Despite the loss of life, the Korean War faded from national memory, perhaps because the three-year conflict ended without any territorial or political gains. Although General Douglas MacArthur captured nearly the entire Korean Peninsula after his brilliant Inchon landing, his tactical miscalculation at the Yalu River brought China into the war and forced United Nations troops back down to the 38th parallel, where they had started. Both sides became entrenched there, each preventing the other from making any headway. As a result, neither side could claim victory when cease-fire negotiations began in 1953. The 38th parallel remained one of the “hottest” Cold War borders in the world, almost as if the war had never really ended.

The Korean War was an important conflict, however, because it set the tone for the entire Cold War. In expanding the draft and sending more than 3 million U.S. troops to Korea, Truman demonstrated to the USSR his commitment to containing Communism at almost any cost. This demonstration of massive U.S. military force in East Asia forced the Soviets to rethink postwar policy in Eastern Europe and the rest of Asia.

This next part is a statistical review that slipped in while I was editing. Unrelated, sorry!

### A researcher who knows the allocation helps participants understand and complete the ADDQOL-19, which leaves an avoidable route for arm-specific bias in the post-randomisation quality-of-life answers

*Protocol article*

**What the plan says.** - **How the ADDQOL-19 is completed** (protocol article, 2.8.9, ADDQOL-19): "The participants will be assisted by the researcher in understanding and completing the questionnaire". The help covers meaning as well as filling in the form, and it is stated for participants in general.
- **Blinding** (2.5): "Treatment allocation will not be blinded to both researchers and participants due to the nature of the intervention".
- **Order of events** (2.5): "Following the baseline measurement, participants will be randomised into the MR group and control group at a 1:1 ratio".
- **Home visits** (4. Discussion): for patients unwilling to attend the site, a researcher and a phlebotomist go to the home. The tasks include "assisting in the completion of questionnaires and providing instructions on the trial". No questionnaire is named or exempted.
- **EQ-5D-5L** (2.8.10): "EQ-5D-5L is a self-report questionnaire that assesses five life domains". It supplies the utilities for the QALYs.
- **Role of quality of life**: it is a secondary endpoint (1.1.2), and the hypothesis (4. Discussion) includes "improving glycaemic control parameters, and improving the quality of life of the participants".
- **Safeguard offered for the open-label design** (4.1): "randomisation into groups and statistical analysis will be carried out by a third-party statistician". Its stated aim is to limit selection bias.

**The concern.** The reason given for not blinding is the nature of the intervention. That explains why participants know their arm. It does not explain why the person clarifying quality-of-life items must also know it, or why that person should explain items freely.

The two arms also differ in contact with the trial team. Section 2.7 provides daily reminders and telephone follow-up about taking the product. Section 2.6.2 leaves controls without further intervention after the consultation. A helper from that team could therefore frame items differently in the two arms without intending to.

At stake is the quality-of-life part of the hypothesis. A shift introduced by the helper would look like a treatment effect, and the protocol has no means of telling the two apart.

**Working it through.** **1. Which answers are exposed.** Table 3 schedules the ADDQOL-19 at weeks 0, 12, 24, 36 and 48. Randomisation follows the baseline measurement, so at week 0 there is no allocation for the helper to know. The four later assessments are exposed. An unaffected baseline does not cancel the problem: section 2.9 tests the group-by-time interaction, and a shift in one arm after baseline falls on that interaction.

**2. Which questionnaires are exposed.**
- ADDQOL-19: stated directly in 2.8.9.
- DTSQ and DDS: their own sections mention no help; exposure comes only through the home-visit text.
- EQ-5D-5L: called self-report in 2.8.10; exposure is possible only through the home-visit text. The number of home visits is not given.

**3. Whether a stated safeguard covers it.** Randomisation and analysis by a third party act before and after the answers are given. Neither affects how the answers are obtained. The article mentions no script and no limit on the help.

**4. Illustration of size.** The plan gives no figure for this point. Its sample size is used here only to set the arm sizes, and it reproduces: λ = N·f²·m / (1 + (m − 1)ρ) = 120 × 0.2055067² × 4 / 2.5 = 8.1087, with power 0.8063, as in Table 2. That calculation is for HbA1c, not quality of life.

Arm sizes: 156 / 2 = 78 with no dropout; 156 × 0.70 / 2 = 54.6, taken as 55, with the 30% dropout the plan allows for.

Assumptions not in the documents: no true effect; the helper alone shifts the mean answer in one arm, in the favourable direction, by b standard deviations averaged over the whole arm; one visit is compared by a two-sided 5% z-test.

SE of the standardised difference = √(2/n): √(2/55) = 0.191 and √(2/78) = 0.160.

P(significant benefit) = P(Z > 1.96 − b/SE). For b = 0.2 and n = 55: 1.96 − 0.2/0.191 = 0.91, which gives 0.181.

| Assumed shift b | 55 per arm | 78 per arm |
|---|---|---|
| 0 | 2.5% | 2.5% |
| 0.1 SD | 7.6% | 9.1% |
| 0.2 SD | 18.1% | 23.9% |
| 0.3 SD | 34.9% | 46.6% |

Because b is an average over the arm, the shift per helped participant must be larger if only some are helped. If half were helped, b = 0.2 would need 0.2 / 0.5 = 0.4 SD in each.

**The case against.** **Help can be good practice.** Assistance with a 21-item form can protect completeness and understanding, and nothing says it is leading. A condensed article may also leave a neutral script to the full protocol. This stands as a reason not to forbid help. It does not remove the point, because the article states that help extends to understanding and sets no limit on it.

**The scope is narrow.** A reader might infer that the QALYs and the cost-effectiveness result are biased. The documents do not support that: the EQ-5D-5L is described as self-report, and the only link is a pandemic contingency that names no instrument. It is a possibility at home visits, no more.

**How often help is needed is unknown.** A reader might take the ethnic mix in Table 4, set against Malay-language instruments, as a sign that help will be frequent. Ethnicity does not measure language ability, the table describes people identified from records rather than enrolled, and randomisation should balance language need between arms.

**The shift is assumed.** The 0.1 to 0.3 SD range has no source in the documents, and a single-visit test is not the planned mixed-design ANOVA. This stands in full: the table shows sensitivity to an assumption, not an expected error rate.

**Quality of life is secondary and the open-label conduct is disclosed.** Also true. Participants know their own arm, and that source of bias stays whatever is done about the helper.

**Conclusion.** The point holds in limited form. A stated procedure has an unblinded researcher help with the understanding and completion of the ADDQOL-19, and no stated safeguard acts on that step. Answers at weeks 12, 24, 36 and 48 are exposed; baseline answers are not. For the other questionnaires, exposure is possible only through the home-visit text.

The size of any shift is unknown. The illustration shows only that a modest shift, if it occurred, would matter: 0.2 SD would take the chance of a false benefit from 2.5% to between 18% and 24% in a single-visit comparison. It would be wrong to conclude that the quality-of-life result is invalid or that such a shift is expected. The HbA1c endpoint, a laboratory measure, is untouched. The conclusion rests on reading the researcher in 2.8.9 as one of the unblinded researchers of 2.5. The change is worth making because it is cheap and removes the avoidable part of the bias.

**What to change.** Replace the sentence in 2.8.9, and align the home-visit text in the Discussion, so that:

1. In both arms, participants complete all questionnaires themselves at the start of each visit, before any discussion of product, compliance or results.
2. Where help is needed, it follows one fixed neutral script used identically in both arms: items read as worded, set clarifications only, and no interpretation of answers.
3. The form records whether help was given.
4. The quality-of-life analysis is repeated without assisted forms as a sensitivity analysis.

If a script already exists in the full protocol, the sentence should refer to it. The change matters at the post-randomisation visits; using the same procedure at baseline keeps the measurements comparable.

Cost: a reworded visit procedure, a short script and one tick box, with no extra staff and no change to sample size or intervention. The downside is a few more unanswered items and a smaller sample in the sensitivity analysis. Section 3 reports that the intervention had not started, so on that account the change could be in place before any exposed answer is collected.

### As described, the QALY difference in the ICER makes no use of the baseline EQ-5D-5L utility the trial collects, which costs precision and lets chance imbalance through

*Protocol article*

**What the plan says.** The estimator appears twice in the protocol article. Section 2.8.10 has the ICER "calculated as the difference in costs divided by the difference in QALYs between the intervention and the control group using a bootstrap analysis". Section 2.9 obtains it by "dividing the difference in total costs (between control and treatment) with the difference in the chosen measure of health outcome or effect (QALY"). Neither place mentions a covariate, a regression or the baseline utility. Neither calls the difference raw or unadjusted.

Truman also set a precedent during the war of avoiding the use of nuclear weapons, despite the fact that MacArthur advocated using them against North Koreans and the Chinese. Although the American public vilified Truman for this decision and for firing his insubordinate general, the decision proved to be prudent. The president knew that using nuclear weapons would only drag the Soviet Union and China fully into the conflict, which would destabilize Europe and initiate a third world war—one that might even lead to all-out nuclear war. By refusing to use nuclear weapons, Truman kept the war confined to the Korean Peninsula. The decision would later have an enormous impact on future presidents making similar decisions in Vietnam. Truman’s actions in Korea therefore demonstrated not only American resolve to contain Communism but also a desire to keep the Cold War from devolving into an open war.